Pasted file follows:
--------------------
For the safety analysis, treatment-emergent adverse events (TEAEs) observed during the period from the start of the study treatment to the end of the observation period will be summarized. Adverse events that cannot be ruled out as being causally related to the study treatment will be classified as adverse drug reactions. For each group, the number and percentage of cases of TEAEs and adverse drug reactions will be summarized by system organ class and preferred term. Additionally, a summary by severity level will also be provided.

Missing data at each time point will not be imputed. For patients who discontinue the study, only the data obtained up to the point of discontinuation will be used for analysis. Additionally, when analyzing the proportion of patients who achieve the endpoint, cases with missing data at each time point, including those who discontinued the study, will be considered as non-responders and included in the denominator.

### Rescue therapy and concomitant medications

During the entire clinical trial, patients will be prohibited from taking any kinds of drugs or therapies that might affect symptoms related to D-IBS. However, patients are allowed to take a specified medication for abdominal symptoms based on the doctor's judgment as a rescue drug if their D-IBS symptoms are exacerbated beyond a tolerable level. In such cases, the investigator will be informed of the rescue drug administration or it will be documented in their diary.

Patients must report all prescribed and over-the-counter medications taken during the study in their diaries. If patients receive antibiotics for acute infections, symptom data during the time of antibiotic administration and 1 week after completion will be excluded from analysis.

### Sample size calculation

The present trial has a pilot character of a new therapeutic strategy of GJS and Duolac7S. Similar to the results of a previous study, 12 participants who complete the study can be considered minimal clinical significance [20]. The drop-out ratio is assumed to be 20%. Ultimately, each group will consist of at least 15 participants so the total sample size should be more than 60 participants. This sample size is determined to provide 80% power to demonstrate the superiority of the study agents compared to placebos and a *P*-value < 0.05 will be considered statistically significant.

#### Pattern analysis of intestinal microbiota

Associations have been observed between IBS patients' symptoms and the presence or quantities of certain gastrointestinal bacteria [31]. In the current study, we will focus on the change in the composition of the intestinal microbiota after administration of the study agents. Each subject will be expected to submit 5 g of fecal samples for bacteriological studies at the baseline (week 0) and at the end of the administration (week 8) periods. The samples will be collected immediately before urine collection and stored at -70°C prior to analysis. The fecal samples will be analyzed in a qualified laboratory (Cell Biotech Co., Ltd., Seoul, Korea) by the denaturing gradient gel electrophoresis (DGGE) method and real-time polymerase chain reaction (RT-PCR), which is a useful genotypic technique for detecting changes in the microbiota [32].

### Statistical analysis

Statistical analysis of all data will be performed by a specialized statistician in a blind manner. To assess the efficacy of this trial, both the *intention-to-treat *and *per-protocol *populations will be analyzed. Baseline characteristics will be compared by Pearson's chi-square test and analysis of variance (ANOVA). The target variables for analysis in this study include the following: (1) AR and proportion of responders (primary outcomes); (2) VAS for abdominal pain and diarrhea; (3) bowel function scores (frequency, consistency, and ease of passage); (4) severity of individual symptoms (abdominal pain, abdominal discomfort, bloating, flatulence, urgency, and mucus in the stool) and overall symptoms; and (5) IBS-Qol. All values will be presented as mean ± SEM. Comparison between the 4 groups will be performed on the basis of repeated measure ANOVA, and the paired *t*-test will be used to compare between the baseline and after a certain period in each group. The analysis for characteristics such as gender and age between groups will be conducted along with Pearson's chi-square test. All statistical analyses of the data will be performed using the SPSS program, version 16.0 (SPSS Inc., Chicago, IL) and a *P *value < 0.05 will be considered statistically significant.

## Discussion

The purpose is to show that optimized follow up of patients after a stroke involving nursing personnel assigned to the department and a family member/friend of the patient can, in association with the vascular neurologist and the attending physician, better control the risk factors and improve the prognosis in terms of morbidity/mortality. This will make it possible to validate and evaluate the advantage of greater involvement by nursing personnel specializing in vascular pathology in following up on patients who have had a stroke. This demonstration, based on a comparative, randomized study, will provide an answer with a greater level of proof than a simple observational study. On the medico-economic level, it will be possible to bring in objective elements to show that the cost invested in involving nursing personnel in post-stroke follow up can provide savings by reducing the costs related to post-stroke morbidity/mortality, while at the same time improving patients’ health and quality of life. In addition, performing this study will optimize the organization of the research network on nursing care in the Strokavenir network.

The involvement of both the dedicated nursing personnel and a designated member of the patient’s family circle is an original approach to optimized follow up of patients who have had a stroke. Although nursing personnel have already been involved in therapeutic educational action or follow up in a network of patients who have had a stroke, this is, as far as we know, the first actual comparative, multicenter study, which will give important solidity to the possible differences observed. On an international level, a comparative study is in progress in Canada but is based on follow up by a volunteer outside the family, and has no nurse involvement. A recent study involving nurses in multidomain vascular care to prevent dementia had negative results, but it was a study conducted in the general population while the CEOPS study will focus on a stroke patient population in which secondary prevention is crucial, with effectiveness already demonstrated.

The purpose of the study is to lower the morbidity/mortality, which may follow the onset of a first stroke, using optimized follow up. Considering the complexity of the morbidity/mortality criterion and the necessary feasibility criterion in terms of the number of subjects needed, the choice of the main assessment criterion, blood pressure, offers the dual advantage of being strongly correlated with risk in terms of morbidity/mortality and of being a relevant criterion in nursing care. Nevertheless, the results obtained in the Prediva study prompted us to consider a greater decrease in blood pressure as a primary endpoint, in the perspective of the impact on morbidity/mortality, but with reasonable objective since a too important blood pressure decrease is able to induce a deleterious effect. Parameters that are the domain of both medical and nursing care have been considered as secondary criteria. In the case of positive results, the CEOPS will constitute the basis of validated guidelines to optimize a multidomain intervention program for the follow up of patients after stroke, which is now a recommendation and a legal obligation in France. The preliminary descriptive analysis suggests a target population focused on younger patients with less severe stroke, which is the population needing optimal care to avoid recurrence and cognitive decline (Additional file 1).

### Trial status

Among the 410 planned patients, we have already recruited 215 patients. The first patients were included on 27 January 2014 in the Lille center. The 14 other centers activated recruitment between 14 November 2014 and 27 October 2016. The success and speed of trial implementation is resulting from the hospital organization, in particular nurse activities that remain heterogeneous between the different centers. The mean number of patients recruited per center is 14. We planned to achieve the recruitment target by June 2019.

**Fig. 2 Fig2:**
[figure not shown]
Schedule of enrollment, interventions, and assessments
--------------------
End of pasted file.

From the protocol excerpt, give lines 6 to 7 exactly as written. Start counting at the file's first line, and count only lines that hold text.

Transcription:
### Sample size calculation

The present trial has a pilot character of a new therapeutic strategy of GJS and Duolac7S. Similar to the results of a previous study, 12 participants who complete the study can be considered minimal clinical significance [20]. The drop-out ratio is assumed to be 20%. Ultimately, each group will consist of at least 15 participants so the total sample size should be more than 60 participants. This sample size is determined to provide 80% power to demonstrate the superiority of the study agents compared to placebos and a *P*-value < 0.05 will be considered statistically significant.